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The battle for Hearts and Minds

22nd May 2013

The battle for hearts and Minds imageDespite the formalisation of the BC industry over the last few years with the implementation of standards such as BS25999 and ISO 22301, in many cases one of the biggest obstacles to implementing a business continuity (BC) programme that follows accepted good practice is still lack of buy-in from the board.

At present, there is a clear divide between those boards that embrace the discipline in a positive and proactive way and those who see it as a ‘grudge purchase’ which they have been forced into by their stakeholders. Using my recent assignments (those conducted over the last year) as a sample group, less than half have had a positive attitude to BC.

Most (but not all) BC programmes have the benefit of an executive sponsor who should be the subject matter expert. This individual should be responsible for championing the subject at board level and have the necessary seniority to interact with the other board members on an equal footing.

However, in some cases the executive sponsor is not the most appropriate person to assume this role because he or she:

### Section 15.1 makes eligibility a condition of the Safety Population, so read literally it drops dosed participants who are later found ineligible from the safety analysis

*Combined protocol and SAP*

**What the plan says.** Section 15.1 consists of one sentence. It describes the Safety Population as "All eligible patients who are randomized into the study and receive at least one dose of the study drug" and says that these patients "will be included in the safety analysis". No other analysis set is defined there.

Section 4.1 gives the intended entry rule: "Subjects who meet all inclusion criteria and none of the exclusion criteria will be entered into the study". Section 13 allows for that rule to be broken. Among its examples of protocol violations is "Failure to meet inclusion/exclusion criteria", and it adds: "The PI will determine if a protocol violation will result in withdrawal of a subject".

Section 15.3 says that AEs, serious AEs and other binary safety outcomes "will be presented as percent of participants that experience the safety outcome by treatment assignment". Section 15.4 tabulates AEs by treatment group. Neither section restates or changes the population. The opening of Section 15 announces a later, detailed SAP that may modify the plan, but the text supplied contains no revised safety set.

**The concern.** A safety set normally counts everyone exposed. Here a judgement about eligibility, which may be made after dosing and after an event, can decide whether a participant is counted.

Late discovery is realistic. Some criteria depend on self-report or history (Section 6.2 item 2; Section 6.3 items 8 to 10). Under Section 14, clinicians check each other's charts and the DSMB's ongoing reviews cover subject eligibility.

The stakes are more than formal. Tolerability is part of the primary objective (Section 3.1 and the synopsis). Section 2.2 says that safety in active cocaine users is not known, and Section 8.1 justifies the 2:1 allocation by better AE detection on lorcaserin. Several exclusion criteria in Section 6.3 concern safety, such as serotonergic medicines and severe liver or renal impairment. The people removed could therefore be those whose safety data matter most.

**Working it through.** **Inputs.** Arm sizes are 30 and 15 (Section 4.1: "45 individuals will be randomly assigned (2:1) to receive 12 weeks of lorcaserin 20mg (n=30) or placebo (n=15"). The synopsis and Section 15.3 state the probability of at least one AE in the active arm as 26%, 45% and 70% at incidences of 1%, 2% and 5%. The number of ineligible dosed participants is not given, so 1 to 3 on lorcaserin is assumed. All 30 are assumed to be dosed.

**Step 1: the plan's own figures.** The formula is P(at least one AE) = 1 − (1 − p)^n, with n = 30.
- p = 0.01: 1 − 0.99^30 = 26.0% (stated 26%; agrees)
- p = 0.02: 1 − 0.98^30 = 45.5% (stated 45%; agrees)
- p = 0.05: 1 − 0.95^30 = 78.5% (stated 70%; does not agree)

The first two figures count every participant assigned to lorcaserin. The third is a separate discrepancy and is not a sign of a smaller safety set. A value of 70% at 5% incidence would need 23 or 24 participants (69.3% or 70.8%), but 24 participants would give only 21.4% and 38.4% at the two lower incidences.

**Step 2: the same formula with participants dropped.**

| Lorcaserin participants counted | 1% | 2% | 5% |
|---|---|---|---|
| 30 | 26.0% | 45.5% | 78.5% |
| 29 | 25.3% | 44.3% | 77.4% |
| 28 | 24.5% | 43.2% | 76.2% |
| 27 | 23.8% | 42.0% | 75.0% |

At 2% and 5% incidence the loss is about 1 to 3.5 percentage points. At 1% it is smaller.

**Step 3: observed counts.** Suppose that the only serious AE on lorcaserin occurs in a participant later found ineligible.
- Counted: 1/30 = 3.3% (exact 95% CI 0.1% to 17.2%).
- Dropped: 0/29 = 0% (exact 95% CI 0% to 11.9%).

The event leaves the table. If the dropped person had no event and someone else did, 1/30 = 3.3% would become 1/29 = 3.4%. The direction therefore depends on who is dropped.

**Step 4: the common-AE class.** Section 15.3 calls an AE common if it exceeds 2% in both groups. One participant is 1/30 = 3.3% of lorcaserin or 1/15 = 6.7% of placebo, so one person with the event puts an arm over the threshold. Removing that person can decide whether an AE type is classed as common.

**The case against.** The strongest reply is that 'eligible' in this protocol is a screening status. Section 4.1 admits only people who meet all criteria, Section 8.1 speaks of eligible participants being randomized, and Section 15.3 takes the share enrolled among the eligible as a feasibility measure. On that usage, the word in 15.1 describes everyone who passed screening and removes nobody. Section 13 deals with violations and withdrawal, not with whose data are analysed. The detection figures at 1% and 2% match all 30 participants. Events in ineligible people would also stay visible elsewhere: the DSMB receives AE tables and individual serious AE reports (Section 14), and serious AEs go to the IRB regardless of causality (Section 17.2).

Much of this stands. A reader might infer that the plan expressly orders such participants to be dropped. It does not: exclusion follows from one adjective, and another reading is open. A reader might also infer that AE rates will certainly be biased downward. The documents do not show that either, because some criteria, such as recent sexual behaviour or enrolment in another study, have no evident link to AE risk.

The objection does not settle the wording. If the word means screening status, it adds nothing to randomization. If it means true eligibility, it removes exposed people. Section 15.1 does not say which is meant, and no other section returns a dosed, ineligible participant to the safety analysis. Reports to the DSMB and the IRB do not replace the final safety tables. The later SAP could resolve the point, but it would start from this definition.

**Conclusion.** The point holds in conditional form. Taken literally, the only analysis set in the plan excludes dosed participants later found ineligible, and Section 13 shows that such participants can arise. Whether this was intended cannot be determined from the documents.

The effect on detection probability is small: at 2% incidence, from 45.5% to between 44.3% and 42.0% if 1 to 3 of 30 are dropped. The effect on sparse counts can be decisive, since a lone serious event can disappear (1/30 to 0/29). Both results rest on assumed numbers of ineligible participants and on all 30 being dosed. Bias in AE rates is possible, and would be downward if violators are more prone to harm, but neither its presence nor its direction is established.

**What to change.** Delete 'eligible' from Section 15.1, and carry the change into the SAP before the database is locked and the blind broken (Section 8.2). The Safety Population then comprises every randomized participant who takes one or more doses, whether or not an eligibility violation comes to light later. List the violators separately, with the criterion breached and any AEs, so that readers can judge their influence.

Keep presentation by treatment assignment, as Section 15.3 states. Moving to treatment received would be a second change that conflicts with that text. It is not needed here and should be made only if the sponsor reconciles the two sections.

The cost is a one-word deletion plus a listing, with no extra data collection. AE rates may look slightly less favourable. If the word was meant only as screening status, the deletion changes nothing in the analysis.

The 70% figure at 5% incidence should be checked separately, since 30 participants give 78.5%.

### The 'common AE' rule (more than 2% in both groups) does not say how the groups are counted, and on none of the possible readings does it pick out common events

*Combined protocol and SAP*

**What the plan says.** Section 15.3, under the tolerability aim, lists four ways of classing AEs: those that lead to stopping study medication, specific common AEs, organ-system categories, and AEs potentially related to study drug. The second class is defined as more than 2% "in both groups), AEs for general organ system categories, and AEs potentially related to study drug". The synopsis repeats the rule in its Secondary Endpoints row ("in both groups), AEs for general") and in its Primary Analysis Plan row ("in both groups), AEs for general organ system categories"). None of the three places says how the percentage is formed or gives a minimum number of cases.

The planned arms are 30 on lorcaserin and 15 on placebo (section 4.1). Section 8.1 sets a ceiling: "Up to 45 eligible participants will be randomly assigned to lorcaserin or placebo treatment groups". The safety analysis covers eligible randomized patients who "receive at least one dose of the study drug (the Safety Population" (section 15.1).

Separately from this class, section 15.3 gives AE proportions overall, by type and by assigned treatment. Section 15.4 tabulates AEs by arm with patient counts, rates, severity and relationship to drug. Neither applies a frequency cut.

• Has a lack of understanding of the overall scope of business continuity, in particular the ‘proactive’ as well as ‘reactive’ elements – specifically, a misconception that BC is all about disaster recovery
  • Does not take the subject of BC seriously – a belief that ‘it will never happen to us and even if it does, we will muddle through’, leading to a ‘do the minimum to meet the requirements’ approach
  • Does not have the necessary delegated authority, skills, time or support from the board to discharge the responsibility appropriately
  • Is not formally assigned the role of BC sponsor – in other words, it is not part of their job description – and is filling the role on a ‘best endeavours’ basis
  • Is not set performance targets in this area, or rewarded for meeting them, through incentives such as a bonus or pay rise
  • Does not understand or value the wider benefits of developing a BC programme such as:
    • Enhanced efficiency through improved resilience
    • Harmonised working procedures across departments or divisions that can breakdown silos and lead to more collaborative working
    • Enhanced flexibility in the work force
    • Smoothing of workload peaks and troughs
    • Improved staff retention rates through enhanced training and succession planning

Continue to read the full Battle for Hearts and Minds article…


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